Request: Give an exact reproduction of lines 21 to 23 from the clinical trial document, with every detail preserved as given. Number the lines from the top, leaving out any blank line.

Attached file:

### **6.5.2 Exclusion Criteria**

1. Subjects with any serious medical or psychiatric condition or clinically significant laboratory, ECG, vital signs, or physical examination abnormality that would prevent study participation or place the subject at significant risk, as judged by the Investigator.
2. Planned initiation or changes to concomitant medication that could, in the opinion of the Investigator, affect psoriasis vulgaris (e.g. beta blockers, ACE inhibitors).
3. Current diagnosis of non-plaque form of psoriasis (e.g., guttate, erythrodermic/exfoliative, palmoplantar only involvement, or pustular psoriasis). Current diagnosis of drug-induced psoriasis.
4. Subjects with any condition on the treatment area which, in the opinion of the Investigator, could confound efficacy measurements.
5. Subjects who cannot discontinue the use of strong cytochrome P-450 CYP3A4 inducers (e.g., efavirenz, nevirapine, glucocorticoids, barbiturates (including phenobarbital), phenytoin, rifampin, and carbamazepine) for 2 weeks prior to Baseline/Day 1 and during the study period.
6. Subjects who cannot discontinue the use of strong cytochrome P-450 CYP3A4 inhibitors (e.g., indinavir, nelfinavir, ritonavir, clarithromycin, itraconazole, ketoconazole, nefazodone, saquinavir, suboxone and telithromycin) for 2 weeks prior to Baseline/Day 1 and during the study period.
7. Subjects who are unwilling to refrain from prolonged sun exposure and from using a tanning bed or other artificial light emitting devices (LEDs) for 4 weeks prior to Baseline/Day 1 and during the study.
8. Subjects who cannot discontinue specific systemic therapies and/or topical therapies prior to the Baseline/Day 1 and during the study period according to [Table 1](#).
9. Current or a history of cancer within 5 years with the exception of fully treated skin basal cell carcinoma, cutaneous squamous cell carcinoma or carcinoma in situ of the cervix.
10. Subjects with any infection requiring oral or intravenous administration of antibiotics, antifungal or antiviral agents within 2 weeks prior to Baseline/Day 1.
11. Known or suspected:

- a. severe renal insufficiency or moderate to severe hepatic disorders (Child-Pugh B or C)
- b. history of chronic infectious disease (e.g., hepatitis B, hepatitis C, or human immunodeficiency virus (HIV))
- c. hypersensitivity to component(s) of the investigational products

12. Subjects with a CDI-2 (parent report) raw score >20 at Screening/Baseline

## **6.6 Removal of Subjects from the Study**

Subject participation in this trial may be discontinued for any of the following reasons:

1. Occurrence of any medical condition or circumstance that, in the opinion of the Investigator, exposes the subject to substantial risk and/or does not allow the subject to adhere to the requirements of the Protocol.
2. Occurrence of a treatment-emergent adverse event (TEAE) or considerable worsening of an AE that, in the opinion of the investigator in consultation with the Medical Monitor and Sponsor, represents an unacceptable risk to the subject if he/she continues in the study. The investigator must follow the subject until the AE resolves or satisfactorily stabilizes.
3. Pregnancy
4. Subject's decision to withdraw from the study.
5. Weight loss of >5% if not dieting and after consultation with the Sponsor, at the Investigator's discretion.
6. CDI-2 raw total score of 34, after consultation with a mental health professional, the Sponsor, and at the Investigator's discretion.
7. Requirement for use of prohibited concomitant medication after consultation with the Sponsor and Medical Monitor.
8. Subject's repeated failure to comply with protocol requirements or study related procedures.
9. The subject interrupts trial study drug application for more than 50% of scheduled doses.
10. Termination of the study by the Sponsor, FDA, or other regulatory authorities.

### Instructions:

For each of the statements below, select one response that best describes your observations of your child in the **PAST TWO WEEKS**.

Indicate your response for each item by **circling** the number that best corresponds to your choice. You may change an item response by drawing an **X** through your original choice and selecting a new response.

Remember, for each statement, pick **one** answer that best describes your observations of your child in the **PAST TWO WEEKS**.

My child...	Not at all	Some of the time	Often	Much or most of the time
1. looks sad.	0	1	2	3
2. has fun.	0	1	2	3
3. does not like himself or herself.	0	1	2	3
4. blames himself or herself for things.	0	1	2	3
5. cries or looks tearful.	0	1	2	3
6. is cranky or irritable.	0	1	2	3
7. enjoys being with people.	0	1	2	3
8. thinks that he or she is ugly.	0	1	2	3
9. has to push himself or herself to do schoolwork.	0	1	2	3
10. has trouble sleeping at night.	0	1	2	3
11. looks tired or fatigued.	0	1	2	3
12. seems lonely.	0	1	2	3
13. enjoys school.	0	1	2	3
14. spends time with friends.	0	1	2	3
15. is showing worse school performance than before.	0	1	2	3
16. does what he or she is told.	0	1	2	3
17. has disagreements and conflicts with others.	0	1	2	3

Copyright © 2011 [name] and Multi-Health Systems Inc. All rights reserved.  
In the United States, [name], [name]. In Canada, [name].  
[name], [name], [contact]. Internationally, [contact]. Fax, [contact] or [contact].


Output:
3. Pregnancy
4. Subject's decision to withdraw from the study.
5. Weight loss of >5% if not dieting and after consultation with the Sponsor, at the Investigator's discretion.